- Dallas MR, Chen S-H, Streppel MM, Sharma S, Maitra A, Konstantopoulos K: Sialofucosylated podocalyxin is a functional E- and L-selectin ligand expressed by metastatic pancreatic cancer cells. Am J Physiol Cell Physiol. 2012, 303: C616-C624.PubMed CentralView ArticlePubMed
- Konstantopoulos K, Thomas SN: Cancer cells in transit: the vascular interactions of tumor cells. Annu Rev Biomed Eng. 2009, 11: 177-202.View ArticlePubMed
- Thomas SN, Schnaar RL, Konstantopoulos K: Podocalyxin-like protein is an E-/L-selectin ligand on colon carcinoma cells: comparative biochemical properties of selectin ligands in host and tumor cells. Am J Physiol Cell Physiol. 2009, 296: C505-C513.PubMed CentralView ArticlePubMed
- Meng X, Ezzati P, Wilkins JA: Requirement of podocalyxin in TGF-beta induced epithelial mesenchymal transition. PLoS One. 2011, 6: e18715-PubMed CentralView ArticlePubMed
- Casey GG, Neville PJP, Liu XX, Plummer SJS, Cicek MSM, Krumroy LML, Curran APA, McGreevy MRM, Catalona WJW, Klein EAE, Witte JSJ: Podocalyxin variants and risk of prostate cancer and tumor aggressiveness. Hum Mol Genet. 2006, 15: 735-741.View ArticlePubMed
- Nielsen JS, Graves ML, Chelliah S, Vogl AW, Roskelley CD, McNagny KM: The CD34-related molecule podocalyxin is a potent inducer of microvillus formation. PLoS One. 2007, 2: e237-PubMed CentralView ArticlePubMed
- Hsu Y-HY, Lin W-LW, Hou Y-TY PY-SY, Shun C-TC, Chen C-LC WY-YY, Chen J-YJ, Chen T-HT, Jou T-ST: Podocalyxin EBP50 ezrin molecular complex enhances the metastatic potential of renal cell carcinoma through recruiting Rac1 guanine nucleotide exchange factor ARHGEF7. Am J Pathol. 2010, 176: 12-12.View Article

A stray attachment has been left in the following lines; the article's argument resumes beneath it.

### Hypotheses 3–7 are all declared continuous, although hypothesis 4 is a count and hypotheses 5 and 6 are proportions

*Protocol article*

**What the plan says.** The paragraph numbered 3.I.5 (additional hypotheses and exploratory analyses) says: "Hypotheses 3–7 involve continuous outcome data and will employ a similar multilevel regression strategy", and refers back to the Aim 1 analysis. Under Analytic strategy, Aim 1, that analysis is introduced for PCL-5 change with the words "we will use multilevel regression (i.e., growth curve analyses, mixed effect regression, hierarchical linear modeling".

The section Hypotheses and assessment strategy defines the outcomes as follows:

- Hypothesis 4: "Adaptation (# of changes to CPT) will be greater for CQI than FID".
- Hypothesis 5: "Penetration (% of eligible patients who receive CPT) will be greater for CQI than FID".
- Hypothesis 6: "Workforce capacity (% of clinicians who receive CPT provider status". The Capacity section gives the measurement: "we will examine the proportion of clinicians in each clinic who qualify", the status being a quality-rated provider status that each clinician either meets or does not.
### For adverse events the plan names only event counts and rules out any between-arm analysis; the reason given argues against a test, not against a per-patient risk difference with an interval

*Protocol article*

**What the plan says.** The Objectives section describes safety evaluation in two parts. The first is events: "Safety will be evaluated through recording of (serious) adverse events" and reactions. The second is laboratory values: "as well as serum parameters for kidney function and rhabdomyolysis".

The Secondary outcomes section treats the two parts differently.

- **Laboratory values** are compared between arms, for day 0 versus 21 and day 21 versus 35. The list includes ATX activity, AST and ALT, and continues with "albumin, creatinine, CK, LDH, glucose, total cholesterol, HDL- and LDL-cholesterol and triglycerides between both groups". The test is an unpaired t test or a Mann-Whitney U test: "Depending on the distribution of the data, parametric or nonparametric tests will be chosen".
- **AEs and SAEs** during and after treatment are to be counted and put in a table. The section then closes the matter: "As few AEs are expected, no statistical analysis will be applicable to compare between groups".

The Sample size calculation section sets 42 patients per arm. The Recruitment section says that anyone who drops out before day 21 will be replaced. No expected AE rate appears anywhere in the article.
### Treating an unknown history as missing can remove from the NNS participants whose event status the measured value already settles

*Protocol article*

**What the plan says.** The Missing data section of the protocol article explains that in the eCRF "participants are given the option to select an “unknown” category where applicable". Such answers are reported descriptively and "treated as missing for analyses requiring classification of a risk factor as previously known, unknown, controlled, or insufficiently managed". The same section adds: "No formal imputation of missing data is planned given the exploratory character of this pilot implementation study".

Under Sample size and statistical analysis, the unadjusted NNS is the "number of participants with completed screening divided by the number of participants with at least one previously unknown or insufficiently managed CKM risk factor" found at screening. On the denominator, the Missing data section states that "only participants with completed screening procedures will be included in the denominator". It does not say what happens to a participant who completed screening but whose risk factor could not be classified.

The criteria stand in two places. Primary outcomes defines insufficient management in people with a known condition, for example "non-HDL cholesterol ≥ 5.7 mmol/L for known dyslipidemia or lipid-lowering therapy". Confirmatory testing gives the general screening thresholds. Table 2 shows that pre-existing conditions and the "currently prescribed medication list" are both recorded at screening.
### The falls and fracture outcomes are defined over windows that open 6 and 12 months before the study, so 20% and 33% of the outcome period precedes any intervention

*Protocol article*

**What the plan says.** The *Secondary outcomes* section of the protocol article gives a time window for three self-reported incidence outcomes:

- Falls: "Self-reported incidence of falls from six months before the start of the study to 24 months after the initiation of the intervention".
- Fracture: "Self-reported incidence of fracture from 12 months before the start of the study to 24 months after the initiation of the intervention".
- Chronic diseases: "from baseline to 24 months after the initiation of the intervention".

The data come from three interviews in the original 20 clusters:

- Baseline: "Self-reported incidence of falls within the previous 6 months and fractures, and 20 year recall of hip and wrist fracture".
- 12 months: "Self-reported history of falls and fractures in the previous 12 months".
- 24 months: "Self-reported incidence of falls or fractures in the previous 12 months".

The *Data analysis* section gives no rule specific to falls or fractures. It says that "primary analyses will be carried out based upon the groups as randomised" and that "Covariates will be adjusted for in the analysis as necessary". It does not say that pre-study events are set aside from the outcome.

- Larsson A, Johansson ME, Wangefjord S, Gaber A, Nodin B, Kucharzewska P, Welinder C, Belting M, Eberhard J, Johnsson A, Uhlén M, Jirström K: Overexpression of podocalyxin-like protein is an independent factor of poor prognosis in colorectal cancer. Br J Cancer. 2011, 105: 666-672.PubMed CentralView ArticlePubMed
- Boman K, Larsson AH, Segersten U, Kuteeva E, Johannesson H, Nodin B, Eberhard J, Uhlén M, Malmström P-U, Jirström K: Membranous expression of podocalyxin-like protein is an independent factor of poor prognosis in urothelial bladder cancer. Br J Cancer. 2013, 108 (11): 2321-2328.PubMed CentralView ArticlePubMed
- Schopperle WM, Kershaw DB, DeWolf WC: Human embryonal carcinoma tumor antigen, Gp200/GCTM-2, is podocalyxin. Biochem Biophys Res Commun. 2003, 300: 285-290.View ArticlePubMed